The classes are taught by Amanda Hitz, a local, certified Yoga Instructor and cannabis lover. Bend & Blaze is a donation based, all Levels Hatha flow class for adults 21+ and older. It pairs a detoxifying workout and centering restoration with the cannabis plant for an enlightening experience. Bend & Blaze classes are on varying dates, so check out the Cultivated Synergy calendar for the next B&B.

Whether it’s at a class or studio or at home, the cannabis yoga community is growing and more Yogi’s are including cannabis into their Yama and meditation for a truly elevated experience. Namaste!

canna-yama-kula

(Amy Dawn Bourlon-Hilterbran photo)

Yoga and Hemp: The perfect pairing

Yoga and Hemp: The perfect pairing

Jennifer Jennette has the perfect career. As a yoga practitioner and instructor for over 13 years, Jennette decided to start a line of designer clothes that complimented yoga and natural living. The daughter of a scientist, master gardener and artist, Jennette knows better than anyone how important the earth is to maintaining health and happiness. After considerable research, she found the perfect mate for her yoga practice – natural, breathable clothes made out of nature’s finest fabric, hemp. Her company is called Surya Leela Designs.

Below you will find Jennette’s answers to several questions:

Why did you decide on using hemp-based material in your designs?

Jennifer Jennette: I was looking for eco-friendly knit fabrics to pair as leggings and tank tops with a woven flax linen skirt I was making. I found several sources that offered hemp/organic cotton blends as well as soy, bamboo and recycled polyesters. After researching the sustainability of all of those fibers, I found that hemp, like flax, was the most environmentally friendly, requiring the least amount of water and chemical processing.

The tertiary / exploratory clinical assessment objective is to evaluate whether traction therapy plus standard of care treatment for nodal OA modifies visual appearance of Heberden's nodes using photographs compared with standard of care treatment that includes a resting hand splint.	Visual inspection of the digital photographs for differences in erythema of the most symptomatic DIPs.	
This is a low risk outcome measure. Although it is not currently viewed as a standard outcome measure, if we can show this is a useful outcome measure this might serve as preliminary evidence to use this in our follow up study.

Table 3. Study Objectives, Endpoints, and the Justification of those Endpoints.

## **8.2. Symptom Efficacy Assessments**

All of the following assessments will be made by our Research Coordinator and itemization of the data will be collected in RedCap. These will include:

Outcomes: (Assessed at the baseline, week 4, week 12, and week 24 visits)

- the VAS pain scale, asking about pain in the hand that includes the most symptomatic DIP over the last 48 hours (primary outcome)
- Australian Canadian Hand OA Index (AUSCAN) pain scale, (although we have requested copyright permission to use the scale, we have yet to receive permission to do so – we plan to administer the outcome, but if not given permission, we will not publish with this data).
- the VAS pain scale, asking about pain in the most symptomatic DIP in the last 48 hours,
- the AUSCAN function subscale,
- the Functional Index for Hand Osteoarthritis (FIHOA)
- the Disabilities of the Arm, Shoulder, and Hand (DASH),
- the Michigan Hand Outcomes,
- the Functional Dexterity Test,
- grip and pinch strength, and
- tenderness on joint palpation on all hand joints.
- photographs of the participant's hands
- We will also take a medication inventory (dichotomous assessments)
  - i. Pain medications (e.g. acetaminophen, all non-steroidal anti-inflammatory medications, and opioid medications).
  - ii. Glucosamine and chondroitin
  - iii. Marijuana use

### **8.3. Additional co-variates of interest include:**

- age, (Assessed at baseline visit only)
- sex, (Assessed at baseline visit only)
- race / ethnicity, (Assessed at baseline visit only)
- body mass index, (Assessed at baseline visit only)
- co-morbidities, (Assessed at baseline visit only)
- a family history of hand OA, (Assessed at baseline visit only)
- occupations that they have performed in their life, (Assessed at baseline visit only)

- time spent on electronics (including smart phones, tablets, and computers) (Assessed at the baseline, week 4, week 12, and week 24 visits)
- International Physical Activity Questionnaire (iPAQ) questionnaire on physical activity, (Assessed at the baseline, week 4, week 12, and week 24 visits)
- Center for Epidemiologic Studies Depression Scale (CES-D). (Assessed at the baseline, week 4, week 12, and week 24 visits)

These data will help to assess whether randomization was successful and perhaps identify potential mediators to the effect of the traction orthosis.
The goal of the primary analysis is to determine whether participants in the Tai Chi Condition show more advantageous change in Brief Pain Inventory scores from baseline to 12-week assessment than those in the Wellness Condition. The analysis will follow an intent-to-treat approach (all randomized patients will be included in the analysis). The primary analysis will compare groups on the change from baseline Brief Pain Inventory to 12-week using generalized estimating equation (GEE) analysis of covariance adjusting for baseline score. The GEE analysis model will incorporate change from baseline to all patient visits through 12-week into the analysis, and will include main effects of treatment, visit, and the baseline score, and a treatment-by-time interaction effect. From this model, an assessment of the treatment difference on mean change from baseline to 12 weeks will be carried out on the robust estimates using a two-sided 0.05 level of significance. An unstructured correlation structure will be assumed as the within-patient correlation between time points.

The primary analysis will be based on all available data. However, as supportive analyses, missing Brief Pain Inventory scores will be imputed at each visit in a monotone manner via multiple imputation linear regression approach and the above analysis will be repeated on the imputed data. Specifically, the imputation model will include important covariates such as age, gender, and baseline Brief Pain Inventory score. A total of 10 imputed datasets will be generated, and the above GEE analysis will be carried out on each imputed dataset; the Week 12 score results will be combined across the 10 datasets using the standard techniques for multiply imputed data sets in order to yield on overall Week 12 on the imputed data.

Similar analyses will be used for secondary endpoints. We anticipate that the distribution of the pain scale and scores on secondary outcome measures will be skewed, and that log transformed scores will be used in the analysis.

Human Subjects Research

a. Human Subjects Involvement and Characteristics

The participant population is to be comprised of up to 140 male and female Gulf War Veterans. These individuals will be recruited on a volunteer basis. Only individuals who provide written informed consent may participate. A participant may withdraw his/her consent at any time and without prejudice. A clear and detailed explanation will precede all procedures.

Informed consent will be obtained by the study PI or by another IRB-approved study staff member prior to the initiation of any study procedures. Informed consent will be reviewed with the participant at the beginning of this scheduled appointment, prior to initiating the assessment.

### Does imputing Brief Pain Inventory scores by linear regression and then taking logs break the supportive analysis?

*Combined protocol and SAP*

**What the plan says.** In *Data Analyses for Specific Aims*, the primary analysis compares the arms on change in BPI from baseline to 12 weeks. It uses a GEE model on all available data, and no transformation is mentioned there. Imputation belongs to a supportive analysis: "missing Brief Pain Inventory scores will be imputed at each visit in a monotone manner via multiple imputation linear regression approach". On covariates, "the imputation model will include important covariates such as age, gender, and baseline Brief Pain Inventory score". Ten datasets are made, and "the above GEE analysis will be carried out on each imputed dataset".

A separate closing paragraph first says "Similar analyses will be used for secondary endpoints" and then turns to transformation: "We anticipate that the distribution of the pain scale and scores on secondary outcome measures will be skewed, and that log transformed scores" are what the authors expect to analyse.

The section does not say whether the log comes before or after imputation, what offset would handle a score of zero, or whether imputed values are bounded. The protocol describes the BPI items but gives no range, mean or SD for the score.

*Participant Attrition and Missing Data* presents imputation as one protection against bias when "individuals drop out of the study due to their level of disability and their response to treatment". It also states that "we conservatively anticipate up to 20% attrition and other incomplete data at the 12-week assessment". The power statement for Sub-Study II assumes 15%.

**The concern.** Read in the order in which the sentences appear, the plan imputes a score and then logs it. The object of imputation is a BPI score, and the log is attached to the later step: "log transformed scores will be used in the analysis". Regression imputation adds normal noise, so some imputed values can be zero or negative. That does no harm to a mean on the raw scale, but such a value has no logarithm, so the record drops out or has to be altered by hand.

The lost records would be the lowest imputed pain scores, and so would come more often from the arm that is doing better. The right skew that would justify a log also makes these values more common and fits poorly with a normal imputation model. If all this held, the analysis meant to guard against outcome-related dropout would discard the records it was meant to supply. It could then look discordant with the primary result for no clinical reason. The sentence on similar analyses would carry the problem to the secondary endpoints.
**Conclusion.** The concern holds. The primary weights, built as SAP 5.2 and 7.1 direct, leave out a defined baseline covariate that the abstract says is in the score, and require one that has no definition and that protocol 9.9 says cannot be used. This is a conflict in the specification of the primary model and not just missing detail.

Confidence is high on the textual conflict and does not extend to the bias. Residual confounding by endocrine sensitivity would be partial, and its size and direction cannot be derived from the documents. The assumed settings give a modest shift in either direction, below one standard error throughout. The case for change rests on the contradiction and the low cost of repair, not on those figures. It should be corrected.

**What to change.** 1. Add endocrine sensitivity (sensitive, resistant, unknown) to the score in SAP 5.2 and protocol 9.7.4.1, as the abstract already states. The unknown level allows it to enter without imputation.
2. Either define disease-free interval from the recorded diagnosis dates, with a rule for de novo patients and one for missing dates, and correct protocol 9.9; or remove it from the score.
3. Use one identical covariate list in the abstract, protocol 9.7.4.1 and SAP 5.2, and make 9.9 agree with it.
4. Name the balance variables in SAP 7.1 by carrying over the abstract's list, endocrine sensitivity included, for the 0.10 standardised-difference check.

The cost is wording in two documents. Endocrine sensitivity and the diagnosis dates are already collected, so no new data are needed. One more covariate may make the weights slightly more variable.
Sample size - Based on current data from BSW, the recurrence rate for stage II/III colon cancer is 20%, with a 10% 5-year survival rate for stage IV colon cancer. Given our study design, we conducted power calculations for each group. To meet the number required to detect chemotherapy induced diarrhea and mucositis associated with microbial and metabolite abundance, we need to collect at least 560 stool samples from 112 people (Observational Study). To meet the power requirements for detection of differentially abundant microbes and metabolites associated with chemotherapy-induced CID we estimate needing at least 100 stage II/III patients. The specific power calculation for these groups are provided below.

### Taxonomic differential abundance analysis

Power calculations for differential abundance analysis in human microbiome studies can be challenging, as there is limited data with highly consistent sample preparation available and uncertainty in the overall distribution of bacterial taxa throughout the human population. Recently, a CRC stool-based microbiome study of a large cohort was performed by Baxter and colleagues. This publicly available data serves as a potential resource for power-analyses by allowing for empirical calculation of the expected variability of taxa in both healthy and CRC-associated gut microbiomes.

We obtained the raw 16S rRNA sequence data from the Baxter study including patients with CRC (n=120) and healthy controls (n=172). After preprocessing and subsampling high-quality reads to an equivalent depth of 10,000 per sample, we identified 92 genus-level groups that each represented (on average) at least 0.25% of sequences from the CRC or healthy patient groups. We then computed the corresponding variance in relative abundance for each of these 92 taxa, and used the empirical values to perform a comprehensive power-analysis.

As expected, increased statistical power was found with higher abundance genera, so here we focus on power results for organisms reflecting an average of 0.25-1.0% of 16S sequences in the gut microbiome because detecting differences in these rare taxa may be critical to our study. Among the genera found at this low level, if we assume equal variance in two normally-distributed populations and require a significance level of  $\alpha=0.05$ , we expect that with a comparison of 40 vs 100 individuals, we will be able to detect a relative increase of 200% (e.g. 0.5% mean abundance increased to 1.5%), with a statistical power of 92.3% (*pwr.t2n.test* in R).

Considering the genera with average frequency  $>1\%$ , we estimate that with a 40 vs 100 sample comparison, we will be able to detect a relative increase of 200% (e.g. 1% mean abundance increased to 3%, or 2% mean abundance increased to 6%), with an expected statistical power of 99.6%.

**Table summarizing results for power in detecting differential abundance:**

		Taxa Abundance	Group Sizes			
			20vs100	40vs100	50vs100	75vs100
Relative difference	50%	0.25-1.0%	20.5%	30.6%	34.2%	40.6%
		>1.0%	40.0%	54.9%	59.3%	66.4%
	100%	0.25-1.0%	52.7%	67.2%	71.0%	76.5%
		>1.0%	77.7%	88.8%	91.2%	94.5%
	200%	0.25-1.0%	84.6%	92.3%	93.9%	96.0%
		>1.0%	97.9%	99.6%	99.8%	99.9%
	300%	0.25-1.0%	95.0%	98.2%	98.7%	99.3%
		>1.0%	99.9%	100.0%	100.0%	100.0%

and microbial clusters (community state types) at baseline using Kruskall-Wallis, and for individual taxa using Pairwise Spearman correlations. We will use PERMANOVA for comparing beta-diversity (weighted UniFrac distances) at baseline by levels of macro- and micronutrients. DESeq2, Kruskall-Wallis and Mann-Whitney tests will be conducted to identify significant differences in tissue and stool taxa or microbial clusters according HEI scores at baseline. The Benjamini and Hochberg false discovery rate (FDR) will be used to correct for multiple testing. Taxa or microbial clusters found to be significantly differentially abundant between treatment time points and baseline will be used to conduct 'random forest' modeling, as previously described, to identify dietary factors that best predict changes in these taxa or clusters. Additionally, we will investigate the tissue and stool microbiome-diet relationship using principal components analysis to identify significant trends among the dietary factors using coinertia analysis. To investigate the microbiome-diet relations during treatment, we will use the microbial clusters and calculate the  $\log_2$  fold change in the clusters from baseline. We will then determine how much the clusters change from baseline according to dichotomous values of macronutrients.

yoga-and-hemp

Is there a significant difference in the texture and durability of hemp as opposed to more conventional, widely available fabrics?

JJ: There’s definitely a difference in texture and durability of hemp fabric. Hemp has a wonderful nubby texture when blended with organic cotton in knit fabrics and lends great durability, especially in a woven textile. Hemp is an extremely versatile fiber and can be used to make many different types of fabrics as well as many other products like twine, paper, and edibles like hemp seed and hemp oil which are high in omega fatty acids, very beneficial to the human body. Other plant-based fabrics, like rayon and viscose, take quite a bit of chemical processing, unlike hemp. So, when using those fabrics you have to be very careful to find out how the mill processes the waste from making the fabric and what kind of chemicals are used in breaking down the bast fiber itself.

Do you believe that hemp would make a contribution if grown in the United States for replacing or complementing existing fabrics?

JJ: Yes, definitely. In fact, right now in North Carolina, they have passed a law enabling farmers to grow hemp. There are some trial studies being done and I have a friend who is working with the NC Regulatory Committee to promote hemp growth and manufacturing in our state.

yoga-and-hemp

Do you find any other benefits of hemp as related to yoga?

JJ: Hemp is a sturdier plant that needs far less water and pesticide than a crop like cotton, for instance.
All matter has a particular ionic charge. In terms of energy or Chi, hemp has positive ionic charge, and plant fibers are infused with life force, unlike synthetics. That’s kind of esoteric, but you can actually test it with people and see that it is strengthening rather than negating, like synthetic products.

As more and more people begin to understand the importance of how nature can benefit our lives, people like Jennifer Jennette are providing examples of how contributors, like hemp, are essential in daily living.

Jennifer also shared knowledge of a new site, currently under development, called Hemptsy.com, that will promote hemp products. Watch for this one in the coming future.

Originally published: The Marijuana Times